Monday, June 28, 2010
Recovery Effort in Gulf Expected to Continue Despite Storm
By JOSEPH BERGER
A tropical storm moving across the western Gulf of Mexico that is likely to strengthen into a hurricane is not expected to seriously disrupt efforts to capture oil gushing from the stricken BP well, officials of the Coast Guard and BP said Monday.
Adm. Thad W. Allen, of the Coast Guard, who is commanding the federal response to the disaster, said at an afternoon press conference that high seas produced by Tropical Storm Alex should not force the evacuation of rigs and other equipment from the blowout site, which is 50 miles off the Louisiana coast. Should an evacuation take place, he said, it could halt the work of collecting oil and drill relief wells for about 14 days.
“As it stands right now, absent the intervention of a hurricane, we’re still looking at mid-August," to have relief wells shut off the gusher entirely, Admiral Allen said.
However, BP officials said that what could be delayed, even by current wave heights, is an effort to prepare what is known as a “floating riser system” that will help raise the daily total of collected oil from, about 25,000 barrels to as much as 50,000 barrels. At a briefing Monday morning, Kent Wells, a senior vice president of BP who is overseeing BP’s efforts, said the storm is expected to follow a track that will take it well west of the blowout site, but it may produce waves of 10 to 12 feet, which Mr. Wells said was too high for the “very precise work” on the surface needed to prepare the floating riser system.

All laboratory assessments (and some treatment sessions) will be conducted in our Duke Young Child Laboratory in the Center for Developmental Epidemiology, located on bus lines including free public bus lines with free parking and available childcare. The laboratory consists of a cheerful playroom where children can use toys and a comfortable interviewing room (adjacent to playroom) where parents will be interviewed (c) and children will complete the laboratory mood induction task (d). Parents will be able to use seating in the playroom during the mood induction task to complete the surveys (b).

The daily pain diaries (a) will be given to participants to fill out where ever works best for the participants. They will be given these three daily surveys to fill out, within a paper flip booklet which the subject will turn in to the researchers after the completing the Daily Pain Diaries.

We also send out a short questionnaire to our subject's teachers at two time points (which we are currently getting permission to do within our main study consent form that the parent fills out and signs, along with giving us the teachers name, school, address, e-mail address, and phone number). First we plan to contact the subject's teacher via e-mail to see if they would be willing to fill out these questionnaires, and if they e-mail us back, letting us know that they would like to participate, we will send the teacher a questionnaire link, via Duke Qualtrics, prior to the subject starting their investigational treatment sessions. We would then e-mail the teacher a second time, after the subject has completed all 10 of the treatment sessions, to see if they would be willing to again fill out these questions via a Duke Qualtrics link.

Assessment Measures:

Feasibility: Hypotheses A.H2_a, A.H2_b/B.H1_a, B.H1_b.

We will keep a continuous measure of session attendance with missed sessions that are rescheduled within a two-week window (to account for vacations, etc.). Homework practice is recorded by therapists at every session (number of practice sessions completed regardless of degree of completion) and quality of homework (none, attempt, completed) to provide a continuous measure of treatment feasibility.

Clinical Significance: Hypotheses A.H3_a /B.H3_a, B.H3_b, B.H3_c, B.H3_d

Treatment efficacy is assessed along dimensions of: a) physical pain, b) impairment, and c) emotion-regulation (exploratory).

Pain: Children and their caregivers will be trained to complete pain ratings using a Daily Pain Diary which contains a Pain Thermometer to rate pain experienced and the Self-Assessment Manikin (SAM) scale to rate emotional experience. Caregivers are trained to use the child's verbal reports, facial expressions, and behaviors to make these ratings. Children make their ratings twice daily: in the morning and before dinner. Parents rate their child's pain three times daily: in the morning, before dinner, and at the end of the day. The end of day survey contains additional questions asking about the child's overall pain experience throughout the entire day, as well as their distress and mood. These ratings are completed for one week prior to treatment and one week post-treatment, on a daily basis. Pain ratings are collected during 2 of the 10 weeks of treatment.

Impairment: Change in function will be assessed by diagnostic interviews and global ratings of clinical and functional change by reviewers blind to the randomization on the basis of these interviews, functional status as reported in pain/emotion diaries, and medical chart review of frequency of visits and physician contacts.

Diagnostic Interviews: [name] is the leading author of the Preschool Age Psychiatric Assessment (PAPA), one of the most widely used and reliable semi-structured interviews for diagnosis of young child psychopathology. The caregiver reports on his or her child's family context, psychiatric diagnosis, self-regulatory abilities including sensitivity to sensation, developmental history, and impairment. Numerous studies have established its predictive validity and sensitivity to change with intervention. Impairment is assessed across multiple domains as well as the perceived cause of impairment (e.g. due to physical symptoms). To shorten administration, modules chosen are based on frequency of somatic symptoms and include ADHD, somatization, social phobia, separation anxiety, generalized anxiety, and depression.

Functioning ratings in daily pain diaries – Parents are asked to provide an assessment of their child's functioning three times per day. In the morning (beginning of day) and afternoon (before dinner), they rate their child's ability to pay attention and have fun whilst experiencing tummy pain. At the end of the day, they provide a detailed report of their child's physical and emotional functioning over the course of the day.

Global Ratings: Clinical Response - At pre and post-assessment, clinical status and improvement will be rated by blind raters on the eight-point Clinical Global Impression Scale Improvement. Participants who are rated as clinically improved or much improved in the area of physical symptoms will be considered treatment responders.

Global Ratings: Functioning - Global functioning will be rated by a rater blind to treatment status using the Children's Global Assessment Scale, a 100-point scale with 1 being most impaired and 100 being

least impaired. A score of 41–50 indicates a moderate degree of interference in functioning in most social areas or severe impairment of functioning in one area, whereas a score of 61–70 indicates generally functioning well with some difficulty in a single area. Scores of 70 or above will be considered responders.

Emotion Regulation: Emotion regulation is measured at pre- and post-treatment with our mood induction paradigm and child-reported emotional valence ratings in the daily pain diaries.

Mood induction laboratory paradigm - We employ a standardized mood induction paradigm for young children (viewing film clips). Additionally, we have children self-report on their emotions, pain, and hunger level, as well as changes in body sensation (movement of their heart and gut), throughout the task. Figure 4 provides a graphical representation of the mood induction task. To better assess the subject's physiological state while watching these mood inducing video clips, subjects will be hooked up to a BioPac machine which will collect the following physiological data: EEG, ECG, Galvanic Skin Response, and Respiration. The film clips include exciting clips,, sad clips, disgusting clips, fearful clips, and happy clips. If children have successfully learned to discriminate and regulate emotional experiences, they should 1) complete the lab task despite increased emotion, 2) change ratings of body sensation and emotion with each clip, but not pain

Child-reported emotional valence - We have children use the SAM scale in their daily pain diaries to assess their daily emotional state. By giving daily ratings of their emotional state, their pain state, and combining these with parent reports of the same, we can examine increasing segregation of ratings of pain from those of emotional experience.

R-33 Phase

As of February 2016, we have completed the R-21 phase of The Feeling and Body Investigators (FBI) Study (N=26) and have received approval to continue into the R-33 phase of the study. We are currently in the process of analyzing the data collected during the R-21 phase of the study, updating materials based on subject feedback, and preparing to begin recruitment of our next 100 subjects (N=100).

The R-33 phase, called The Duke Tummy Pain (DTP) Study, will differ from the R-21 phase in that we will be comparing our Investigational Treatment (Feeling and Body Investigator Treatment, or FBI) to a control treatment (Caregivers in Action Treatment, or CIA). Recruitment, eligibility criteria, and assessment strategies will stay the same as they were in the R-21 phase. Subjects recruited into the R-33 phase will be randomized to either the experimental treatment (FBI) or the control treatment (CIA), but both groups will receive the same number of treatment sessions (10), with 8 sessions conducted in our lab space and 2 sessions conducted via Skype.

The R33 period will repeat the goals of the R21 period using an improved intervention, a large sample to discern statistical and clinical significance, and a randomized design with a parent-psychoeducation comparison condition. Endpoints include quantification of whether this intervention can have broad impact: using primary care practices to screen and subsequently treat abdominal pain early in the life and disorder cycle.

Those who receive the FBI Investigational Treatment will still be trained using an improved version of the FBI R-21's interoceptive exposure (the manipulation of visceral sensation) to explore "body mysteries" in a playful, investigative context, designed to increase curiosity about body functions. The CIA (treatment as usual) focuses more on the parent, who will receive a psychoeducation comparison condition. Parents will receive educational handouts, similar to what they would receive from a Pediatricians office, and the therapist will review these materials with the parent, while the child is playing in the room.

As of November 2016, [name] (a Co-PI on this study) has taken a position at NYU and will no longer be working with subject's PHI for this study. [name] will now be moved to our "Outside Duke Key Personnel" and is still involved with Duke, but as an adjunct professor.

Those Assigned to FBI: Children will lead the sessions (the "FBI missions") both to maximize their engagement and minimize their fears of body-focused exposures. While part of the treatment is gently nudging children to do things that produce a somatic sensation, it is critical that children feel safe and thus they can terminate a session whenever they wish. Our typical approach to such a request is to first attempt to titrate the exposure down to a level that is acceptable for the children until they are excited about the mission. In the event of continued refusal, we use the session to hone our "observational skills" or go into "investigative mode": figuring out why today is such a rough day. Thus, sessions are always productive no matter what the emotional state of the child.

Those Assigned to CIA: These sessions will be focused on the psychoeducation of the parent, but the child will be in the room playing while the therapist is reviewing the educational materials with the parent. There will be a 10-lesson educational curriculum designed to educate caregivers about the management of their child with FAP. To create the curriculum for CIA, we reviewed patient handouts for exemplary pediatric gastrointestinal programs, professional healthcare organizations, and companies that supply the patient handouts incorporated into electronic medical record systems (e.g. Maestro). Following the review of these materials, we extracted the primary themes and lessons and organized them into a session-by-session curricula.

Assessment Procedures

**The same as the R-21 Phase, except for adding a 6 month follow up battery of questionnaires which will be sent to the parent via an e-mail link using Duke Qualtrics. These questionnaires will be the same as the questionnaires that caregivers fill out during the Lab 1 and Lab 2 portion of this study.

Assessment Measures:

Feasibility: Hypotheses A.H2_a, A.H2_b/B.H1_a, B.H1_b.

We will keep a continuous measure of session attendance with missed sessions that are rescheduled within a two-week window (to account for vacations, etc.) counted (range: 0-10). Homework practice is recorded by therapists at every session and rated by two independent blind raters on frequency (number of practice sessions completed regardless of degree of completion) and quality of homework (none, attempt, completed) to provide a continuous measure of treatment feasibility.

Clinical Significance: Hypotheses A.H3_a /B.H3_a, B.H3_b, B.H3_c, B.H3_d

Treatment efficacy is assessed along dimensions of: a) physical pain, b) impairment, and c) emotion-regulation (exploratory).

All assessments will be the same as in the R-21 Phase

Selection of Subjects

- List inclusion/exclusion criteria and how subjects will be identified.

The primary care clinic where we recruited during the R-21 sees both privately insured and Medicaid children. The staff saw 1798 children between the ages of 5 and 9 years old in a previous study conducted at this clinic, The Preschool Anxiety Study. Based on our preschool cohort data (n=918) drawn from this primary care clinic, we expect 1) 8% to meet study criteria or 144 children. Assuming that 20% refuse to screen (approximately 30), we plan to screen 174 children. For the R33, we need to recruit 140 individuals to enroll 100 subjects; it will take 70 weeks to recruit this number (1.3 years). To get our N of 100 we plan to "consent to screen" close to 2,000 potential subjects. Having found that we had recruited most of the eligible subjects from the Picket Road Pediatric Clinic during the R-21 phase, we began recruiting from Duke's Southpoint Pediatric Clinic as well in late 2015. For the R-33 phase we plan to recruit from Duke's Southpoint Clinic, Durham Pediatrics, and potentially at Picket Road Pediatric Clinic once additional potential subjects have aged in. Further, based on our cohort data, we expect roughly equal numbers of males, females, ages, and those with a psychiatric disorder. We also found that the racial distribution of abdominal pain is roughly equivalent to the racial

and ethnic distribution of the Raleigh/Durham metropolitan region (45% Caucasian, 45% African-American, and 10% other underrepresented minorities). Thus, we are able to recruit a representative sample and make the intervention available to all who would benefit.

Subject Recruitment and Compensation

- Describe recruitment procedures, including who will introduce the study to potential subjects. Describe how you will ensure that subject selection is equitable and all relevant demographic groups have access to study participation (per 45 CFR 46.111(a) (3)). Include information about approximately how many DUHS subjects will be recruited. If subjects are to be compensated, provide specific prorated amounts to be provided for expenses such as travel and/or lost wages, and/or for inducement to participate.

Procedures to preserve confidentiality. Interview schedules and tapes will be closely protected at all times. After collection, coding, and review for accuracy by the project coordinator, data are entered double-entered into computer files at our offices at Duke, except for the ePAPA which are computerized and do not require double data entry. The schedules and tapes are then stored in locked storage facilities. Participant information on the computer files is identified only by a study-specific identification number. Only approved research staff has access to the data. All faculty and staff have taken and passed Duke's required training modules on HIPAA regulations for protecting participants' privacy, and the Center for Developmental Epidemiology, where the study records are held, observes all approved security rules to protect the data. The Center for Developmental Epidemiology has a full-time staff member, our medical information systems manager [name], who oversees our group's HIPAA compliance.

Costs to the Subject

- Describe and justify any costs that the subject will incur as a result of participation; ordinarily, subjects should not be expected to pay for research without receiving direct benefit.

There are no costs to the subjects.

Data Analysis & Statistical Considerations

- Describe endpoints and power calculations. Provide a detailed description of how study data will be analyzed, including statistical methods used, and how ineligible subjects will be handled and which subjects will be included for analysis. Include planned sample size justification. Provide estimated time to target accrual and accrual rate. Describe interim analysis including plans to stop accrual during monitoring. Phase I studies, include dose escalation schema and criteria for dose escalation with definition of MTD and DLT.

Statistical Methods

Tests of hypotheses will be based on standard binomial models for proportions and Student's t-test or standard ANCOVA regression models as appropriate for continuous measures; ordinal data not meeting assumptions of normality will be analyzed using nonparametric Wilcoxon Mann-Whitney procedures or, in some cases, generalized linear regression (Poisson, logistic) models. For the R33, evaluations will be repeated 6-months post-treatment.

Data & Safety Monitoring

Mr. Wells said the containment cap and a second system that are collecting 25,000 barrels of oil a day would not need to be disconnected and the drilling of two relief wells should continue on schedule. The first relief well is supposed to pump in heavy mud and shut off the gusher sometime in August.
Tropical Storm Alex is on a course heading for northeastern Mexico and a stretch of Texas. Meteorologists at Accuweather.com said they are anticipating a landfall between Tampico, Mexico and Brownsville, Tex. Wednesday night or early Thursday.
Meanwhile Associated Press reported that BP had filed documents with the Securities and Exchange Commission that indicate the cost of capping and cleaning the spill have reached $2.65 billion. BP has lost more than $100 billion in market value since the drilling platform the company was operating blew up April 20. The costs include spill response, containment, relief well drilling, grants to gulf states, claims paid, and federal costs, but not a $20 billion fund for damages the company created this month.
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